Stories from Siouxland Libraries
Read to your children -- and they'll become readers
Olimpia Justice, husband Jason and daughters, Pia, 6, Luciana, 5, and Emilia, 3, have been regulars at the Downtown Library since the girls were babies.
"We're geeks," Olimpia smiles. "I was always the kid who sat with the encyclopedia and dictionary. I love reading."
As for the girls, mom can attest to the benefits of regular storytimes at home and the library. "I really didn't know how great an impact reading to them every day would have."
At 1 1/2, Pia read picture books to the cat. By 4, she was reading words.
Now, says Olimpia, a substitute teacher, "Pia's checking out books I see in 4th and 5th grade classrooms."
Not surprising when you learn how the kindergartner describes herself, "I'm a bookworm!"
Bookmobile advocacy launched civic career
It was a bookmobile that transported Cindy Heiberger from stay-at-home mom to Minnehaha County Commissioner.
Devastated, when in 2001, the Minnehaha County Commission cut funding for the library on wheels, now-Commissioner Heiberger attended a meeting to say so. "My heart was pounding."
But she lobbied so eloquently for children's access to books that she was appointed to head a committee to raise $88,375 and save the bookmobile. With five months to deadline, Heiberger took action. "I called people, went on TV and radio ..."
"Then 911 happened and the funds stopped."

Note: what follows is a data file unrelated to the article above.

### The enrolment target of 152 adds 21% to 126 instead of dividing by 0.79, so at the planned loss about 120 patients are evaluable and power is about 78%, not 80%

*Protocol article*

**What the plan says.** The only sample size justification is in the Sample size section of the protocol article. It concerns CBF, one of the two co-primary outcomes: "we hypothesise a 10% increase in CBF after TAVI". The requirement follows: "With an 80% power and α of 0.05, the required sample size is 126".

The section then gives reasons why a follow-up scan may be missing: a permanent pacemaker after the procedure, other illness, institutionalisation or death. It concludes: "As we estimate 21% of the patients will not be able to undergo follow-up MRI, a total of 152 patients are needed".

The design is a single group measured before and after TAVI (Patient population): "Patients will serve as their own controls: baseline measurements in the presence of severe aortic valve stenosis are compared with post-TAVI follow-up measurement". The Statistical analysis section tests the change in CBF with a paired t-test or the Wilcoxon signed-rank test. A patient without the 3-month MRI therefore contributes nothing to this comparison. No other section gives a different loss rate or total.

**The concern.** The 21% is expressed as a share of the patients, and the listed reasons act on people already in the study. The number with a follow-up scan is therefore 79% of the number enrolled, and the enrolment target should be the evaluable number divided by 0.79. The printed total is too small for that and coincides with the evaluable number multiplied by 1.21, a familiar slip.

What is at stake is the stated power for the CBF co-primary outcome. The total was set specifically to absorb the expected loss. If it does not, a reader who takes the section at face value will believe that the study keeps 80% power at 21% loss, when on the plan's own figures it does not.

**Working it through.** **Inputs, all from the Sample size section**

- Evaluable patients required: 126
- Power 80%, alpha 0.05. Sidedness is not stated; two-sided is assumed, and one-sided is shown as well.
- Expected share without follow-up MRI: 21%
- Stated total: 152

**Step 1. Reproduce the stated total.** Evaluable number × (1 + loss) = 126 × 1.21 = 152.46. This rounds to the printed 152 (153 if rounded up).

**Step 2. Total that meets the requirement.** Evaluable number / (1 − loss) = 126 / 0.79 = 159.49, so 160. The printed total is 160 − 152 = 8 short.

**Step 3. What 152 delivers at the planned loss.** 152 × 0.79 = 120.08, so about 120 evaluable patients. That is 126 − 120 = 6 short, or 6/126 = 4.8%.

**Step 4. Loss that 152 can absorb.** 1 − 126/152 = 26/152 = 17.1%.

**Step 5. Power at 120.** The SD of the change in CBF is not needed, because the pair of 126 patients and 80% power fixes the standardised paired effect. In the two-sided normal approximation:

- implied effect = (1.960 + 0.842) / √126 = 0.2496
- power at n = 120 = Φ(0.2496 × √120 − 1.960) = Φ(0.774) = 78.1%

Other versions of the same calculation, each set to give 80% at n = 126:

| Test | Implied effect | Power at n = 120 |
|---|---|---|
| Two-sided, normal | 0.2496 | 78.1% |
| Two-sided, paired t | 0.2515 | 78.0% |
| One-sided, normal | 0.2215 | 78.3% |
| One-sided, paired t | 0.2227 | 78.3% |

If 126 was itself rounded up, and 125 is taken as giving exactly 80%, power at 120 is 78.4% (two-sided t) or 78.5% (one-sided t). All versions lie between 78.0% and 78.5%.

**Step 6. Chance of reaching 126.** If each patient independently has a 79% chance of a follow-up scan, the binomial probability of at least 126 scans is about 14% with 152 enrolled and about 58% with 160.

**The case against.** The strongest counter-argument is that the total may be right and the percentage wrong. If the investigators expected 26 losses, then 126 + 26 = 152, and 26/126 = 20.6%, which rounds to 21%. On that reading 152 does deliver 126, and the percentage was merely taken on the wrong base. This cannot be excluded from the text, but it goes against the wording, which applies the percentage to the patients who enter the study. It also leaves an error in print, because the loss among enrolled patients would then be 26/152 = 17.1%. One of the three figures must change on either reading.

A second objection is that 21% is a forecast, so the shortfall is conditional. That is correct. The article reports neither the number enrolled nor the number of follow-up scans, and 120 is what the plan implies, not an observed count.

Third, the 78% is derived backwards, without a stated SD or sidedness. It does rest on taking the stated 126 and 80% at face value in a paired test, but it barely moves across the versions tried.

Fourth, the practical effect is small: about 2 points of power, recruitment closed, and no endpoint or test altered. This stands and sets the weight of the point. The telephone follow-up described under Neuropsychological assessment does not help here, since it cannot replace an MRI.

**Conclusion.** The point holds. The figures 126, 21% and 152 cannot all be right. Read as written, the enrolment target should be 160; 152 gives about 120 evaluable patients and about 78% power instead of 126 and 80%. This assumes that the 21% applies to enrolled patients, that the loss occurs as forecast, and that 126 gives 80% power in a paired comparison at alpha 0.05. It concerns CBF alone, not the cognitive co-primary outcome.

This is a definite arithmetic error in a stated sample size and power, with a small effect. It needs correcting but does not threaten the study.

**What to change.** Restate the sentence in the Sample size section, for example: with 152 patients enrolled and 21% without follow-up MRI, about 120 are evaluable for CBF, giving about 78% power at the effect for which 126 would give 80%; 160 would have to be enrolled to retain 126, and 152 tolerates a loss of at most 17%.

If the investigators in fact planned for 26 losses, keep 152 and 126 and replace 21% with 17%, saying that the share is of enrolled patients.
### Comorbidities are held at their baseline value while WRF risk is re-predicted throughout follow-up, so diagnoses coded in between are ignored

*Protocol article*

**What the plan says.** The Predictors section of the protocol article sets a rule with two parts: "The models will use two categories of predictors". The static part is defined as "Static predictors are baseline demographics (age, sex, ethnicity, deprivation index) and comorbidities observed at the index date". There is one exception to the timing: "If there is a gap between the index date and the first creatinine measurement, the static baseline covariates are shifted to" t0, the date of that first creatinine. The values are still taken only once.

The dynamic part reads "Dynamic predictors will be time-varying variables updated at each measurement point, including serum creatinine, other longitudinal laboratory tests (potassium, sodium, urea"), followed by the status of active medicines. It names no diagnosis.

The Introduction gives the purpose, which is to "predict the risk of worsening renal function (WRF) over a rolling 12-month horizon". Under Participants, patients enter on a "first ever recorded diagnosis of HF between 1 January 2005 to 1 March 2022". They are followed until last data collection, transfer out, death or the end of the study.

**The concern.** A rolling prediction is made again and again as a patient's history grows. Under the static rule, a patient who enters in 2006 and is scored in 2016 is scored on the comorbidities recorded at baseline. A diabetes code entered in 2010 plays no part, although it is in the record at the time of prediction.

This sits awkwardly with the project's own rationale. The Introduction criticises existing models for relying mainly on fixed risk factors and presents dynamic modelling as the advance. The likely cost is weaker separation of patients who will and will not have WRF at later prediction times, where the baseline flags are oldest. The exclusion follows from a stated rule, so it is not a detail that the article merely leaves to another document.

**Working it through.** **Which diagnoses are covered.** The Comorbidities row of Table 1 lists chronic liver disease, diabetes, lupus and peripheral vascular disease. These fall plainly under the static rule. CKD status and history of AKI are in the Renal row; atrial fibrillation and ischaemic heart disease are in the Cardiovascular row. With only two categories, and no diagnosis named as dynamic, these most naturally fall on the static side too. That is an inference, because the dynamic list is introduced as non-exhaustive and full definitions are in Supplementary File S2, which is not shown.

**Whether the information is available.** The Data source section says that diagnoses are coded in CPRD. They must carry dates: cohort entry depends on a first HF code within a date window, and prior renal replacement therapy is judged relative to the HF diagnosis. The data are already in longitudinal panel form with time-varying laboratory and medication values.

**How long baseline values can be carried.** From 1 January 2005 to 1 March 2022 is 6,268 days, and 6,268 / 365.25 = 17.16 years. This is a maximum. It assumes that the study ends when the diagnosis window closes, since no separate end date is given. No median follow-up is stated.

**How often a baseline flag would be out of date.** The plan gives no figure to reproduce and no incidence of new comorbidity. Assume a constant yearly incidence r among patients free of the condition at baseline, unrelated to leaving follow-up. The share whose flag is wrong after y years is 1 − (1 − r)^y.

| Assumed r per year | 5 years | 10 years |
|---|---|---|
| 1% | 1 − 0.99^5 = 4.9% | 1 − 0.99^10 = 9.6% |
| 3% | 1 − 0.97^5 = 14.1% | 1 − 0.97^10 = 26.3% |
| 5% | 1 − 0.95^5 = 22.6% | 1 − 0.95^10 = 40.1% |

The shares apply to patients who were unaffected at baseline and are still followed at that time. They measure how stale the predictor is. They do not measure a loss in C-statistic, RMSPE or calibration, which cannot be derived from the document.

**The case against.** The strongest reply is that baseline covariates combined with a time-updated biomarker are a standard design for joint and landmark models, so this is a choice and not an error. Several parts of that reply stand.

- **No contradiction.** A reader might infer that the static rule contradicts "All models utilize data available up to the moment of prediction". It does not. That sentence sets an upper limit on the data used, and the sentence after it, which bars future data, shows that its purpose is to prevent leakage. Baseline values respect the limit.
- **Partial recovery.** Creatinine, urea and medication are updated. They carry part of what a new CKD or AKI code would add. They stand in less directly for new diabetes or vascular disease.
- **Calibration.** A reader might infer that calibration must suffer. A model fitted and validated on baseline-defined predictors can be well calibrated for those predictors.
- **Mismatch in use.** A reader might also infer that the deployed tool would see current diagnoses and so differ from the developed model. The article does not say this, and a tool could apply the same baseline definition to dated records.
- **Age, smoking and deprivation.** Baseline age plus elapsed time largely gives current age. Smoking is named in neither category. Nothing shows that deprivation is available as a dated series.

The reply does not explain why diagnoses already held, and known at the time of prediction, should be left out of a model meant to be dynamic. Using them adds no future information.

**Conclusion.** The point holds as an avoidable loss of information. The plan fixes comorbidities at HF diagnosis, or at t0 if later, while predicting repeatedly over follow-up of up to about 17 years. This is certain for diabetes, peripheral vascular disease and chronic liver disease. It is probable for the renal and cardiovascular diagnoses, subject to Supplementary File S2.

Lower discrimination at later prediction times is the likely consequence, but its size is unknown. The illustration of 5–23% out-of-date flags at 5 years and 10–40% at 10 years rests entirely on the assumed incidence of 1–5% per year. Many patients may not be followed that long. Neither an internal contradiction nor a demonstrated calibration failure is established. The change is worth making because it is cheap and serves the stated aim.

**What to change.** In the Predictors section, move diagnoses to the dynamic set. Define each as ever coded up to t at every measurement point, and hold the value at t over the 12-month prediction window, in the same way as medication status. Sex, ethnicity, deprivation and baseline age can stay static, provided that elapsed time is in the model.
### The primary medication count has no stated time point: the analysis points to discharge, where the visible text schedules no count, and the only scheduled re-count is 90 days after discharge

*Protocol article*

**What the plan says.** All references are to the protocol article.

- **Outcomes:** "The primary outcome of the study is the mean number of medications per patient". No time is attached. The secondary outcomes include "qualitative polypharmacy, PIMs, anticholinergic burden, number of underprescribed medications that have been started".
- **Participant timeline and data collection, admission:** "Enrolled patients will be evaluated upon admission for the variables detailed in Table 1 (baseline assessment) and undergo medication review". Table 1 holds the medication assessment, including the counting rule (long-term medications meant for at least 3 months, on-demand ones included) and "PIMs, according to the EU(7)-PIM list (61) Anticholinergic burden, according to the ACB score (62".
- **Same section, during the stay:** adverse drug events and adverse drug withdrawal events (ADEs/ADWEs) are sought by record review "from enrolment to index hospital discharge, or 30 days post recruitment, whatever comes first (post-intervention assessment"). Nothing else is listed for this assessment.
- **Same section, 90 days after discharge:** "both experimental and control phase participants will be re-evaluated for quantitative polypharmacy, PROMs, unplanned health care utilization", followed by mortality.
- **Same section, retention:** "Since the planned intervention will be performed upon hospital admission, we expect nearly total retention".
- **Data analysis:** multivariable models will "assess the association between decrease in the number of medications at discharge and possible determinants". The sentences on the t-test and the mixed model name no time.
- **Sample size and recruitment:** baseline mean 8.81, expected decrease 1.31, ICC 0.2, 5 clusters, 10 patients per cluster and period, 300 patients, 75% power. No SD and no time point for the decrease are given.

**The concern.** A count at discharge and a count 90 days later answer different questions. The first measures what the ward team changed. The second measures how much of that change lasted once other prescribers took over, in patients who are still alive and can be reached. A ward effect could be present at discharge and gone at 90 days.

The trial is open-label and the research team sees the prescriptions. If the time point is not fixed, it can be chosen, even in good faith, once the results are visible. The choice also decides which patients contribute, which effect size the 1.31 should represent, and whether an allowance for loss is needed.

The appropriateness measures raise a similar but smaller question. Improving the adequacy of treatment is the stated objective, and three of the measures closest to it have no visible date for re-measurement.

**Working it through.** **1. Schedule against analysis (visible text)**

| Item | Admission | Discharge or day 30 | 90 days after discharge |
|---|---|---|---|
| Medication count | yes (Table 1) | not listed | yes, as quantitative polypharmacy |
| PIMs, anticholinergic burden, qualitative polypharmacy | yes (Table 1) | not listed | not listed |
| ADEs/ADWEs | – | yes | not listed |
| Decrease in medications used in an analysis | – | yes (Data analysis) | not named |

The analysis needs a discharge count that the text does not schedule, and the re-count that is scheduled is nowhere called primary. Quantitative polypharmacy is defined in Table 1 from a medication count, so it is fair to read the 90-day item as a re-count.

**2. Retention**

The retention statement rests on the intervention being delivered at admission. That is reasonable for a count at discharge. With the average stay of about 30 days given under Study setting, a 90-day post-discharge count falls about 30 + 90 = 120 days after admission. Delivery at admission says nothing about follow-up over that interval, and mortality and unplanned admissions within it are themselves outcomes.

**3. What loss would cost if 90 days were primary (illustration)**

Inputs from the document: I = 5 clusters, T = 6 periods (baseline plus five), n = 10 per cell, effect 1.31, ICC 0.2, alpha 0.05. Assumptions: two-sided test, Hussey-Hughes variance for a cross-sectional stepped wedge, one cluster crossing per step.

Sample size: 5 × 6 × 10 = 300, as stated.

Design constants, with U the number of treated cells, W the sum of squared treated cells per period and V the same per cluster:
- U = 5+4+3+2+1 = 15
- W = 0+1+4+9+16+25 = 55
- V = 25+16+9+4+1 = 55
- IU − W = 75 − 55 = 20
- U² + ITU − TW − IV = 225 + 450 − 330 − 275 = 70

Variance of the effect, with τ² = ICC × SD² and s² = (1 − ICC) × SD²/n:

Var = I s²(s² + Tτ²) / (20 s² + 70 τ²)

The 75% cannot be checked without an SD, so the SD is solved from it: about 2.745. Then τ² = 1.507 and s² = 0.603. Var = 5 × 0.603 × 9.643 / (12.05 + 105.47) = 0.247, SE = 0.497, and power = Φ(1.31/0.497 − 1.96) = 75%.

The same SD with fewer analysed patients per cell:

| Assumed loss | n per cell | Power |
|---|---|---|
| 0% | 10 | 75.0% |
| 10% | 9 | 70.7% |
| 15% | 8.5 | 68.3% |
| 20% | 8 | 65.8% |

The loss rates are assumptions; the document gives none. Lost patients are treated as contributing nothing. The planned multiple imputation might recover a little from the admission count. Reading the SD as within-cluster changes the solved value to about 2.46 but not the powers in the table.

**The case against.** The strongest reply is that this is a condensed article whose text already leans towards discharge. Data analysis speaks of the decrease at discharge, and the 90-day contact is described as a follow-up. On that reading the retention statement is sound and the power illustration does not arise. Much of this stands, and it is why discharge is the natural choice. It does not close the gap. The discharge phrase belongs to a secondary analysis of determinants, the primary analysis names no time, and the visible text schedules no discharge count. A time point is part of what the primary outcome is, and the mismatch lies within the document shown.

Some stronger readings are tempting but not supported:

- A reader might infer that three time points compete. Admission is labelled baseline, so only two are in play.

At 4 p.m. deadline day, $18,000 short of goal, Bob Correa of Sioux Falls called then-Commissioner Carol Twedt with a question, "Did you raise the money?"
And an answer, "We're going to fund it."
Sharks at Siouxland Libraries!
The three are also regulars at Brandon's 7 p.m. Thursdays Family Storytime.
Stories and books have expanded Micah's interest in sharks. A quick cruise through Siouxland Libraries' catalog reveals nearly 300 books (kids through adults) featuring the dorsal-finned denizens of the deep.
That should keep Micah learning for years!
Libraries are for learning
Jack Knutson's Granny gives Siouxland Libraries' Prairie West Branch five stars. "It's quiet, safe, up-to-date and the staff -- oh my word! -- they're so patient, so kind!" While that matters to every customer, it's especially important to the family of 14-year-old Jack, who is non-verbal. Homeschooled, with Granny as teacher, Prairie West is his classroom three days or so each week.
He communicates through a speech-generating tablet device. When he needs help from staff, Granny insists that jack do the asking. He's learning with the library's "educational and entertaining" computer programs. he's becoming comfortable around strangers.
Prairie West is an ideal classroom for Jack, says his proud Granny. "He's learning life, academic and social skills here."
Home away from home
New to town?
Head directly to a Siouxland Libraries branch, advises Doris Graeber. After moving from Aberdeen to Sioux Falls in 2017, "The Caille Branch was my refuge."
It was, she says, "my home away from home. The people there are wonderful. They made me feel part of the community."
A longtime fan of public libraries, Graeber credits her parents for instilling a love of reading. "There were always books at home and all kinds of choices to be made at the library."
And staff -- including branch librarian Carin Schleicher -- are ready to help customers discover new favorite reads. "The staff at Caille were immediate friends," she says. "They always go above and beyond the call of duty."
That's true at every Siouxland Libraries branch!
Siouxland Libraries -- Changing with the times